There can be multiple reasons for data loss on internal and external solid-state drives: corruption, damage, or even human error. If you’ve noticed that some or all of the files went missing from your Mac’s SSD, don’t panic just yet since there still might be a chance of getting them back.
Read on to find out how to recover data from a Mac SSD the easiest and quickest way possible.
Is It Possible to Recover Data from an SSD?
Yes, it’s possible to restore data from an SSD on a Mac. But, of course, the success rate of the data recovery process will depend on how much time has passed since you noticed that the files got missing and on the reason why data loss occurred in the first place.
If your external or internal solid-state drive has physical damage, faulty firmware, or is infected with ransomware, the chances that you would be able to recover data from it are significantly lower.
And, also, probably the biggest influence on the effectiveness of Mac SSD data recovery has the TRIM command.
What Is TRIM and How It Influences SSD Data Recovery?
TRIM is a built-in feature that’s enabled by default on most Mac solid-state drives. Its main task is to ensure a quick read/write process on your SSD by managing available storage space. Whenever you delete a file or folder from your solid-state drive, this command marks it as invalid and allows the drive to immediately get rid of those data blocks.
This tool is known to have a strong positive impact on the SSD’s performance and its overall lifespan. But unfortunately, when it comes to recovering data from a Mac solid-state drive with TRIM, this feature becomes a huge problem.
How to Recover Data from an SSD on Mac
When it comes to recovering lost files from a Mac SSD, the best option is to use specialized data recovery software. After testing a few apps, we decided that Disk Drill is best for such a task since it has proven to be effective, user-friendly, and reliable.
Follow these steps to recover data from a Mac SSD drive with Disk Drill:
If your SSD is failing, then it’s best to create a byte-to-byte image of the drive before moving forward with the data recovery process. This will help to avoid further data loss and therefore increase your chances of finding more potentially recoverable data.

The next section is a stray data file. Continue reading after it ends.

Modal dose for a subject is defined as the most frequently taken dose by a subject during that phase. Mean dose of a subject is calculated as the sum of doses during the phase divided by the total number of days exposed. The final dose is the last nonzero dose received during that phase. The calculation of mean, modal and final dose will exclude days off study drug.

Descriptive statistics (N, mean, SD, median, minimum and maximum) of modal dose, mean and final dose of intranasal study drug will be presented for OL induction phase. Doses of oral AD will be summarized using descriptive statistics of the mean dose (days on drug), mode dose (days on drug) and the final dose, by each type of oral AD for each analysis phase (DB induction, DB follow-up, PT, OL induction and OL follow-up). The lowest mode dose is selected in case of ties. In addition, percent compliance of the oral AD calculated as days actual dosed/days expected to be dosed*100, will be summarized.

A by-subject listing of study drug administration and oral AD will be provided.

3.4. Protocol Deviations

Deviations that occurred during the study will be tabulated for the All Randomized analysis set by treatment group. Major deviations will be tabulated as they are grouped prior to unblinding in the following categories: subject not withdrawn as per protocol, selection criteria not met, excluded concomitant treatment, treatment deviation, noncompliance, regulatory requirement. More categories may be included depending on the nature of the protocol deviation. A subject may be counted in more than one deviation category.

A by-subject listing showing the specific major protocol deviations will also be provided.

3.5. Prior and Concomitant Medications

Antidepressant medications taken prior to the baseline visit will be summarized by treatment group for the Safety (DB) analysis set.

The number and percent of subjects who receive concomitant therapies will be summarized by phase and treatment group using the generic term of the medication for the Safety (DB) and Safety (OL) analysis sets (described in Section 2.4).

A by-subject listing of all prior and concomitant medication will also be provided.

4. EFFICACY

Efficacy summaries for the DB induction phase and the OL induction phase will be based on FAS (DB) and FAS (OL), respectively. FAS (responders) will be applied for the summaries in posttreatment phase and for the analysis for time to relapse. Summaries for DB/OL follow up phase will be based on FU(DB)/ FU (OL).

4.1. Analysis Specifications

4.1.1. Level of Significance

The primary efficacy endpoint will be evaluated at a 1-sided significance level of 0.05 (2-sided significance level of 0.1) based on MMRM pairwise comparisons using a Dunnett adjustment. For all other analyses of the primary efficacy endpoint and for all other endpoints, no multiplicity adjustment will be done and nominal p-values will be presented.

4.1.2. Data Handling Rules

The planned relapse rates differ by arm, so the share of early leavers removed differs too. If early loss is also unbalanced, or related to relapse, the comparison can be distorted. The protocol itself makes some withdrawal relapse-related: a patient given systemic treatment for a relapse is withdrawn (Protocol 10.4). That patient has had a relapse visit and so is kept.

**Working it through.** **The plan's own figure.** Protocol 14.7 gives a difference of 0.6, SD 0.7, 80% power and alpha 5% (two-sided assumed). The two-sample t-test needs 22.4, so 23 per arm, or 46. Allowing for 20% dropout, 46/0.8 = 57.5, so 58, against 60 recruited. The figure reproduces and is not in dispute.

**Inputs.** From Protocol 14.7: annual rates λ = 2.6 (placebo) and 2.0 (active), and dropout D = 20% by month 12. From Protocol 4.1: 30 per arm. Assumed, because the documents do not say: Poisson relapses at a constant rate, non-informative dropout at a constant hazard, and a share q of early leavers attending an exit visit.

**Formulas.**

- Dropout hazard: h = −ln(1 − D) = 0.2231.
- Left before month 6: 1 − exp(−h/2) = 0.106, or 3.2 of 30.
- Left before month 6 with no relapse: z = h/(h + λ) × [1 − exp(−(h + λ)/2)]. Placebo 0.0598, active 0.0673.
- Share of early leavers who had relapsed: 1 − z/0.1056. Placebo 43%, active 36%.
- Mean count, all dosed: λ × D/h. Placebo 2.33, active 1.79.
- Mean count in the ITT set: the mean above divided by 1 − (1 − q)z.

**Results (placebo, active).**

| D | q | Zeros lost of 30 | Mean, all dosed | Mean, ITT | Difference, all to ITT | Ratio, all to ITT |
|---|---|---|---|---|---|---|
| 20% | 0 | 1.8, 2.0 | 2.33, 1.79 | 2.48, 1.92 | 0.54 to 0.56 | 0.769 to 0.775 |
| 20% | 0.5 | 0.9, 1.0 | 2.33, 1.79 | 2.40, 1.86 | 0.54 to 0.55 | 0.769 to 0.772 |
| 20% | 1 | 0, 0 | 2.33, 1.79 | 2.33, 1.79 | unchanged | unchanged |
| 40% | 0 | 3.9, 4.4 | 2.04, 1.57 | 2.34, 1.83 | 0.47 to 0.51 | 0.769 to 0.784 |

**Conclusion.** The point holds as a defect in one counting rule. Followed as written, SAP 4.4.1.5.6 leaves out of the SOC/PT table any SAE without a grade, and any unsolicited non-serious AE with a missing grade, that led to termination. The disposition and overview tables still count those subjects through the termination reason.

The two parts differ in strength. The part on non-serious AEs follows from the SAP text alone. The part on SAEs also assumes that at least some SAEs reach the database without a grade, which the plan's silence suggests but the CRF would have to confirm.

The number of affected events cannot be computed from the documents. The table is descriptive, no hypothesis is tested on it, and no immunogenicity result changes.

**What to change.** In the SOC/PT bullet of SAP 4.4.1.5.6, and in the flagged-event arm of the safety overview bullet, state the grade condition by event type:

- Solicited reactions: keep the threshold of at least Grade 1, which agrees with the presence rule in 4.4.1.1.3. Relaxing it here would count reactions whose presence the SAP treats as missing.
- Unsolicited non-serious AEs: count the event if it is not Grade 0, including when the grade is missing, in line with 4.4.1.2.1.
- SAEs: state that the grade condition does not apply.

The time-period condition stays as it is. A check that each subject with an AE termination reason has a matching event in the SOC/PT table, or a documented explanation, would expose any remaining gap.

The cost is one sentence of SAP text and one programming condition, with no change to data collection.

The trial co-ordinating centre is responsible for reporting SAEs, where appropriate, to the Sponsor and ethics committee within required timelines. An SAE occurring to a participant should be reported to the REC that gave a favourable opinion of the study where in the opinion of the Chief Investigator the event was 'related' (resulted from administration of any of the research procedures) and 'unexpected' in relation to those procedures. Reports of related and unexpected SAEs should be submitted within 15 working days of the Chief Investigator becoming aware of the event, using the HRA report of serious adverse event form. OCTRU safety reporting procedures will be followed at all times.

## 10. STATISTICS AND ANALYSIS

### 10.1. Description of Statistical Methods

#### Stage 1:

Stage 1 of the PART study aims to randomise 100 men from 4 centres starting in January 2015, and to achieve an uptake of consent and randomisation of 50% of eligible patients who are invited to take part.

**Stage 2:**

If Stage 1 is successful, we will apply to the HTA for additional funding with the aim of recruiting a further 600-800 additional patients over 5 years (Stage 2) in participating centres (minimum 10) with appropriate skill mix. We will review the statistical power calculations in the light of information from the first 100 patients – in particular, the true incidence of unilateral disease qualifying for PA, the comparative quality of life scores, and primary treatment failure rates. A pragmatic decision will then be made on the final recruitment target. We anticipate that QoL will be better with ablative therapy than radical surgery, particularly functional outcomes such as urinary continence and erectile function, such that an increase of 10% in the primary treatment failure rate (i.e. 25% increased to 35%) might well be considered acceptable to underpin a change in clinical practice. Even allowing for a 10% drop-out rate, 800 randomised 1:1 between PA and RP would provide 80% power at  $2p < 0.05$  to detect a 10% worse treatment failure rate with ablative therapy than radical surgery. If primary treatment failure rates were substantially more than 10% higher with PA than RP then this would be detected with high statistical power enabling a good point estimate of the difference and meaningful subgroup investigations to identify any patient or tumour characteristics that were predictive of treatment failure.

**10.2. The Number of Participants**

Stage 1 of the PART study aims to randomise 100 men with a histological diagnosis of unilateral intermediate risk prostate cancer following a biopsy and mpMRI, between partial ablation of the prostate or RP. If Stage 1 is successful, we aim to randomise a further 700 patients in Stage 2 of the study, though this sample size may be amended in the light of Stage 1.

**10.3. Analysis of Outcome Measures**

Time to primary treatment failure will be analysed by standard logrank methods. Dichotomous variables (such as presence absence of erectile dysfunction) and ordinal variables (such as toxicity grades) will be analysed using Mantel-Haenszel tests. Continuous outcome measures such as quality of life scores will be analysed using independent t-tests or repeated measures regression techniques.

Here’s how to create a backup disk image of your SSD on your Mac with Disk Drill:
Once the application has finished creating the byte-to-byte copy of your solid-state drive, scan it with Disk Drill (follow the steps described above) and recover the SSD data.
How to Check Whether TRIM Is Enabled on Your SSD
If you need to recover deleted data from an SSD, the good news is that not all SSDs have TRIM support, so maybe this issue isn’t really an issue in your situation. Or it’s possible that this tool is already disabled on your drive, allowing you to easily perform data recovery.
Here’s how to check whether TRIM is enabled on your SSD on Mac:
You might be wondering right now — why not just disable TRIM on the Mac SSD to avoid having any issues with recovering the missing files?
If that’s what you want, then you can make this change with the help of the Terminal app on your Mac. Simply launch it, copy-paste sudo trimforce disable into Terminal, and hit Enter.
- It runs incredibly slow
- New files can't be written
- Apps freeze for no reason
- It won't boot and frequently crashes
- Boot into Recovery mode on your Mac and perform data recovery using a Time Machine backup (works only if you have a Time Machine backup in place).
- Connect your Mac using Target Disk Mode and transfer the data to another fully functioning Mac.
- Try using data recovery software in Recovery mode for your SSD.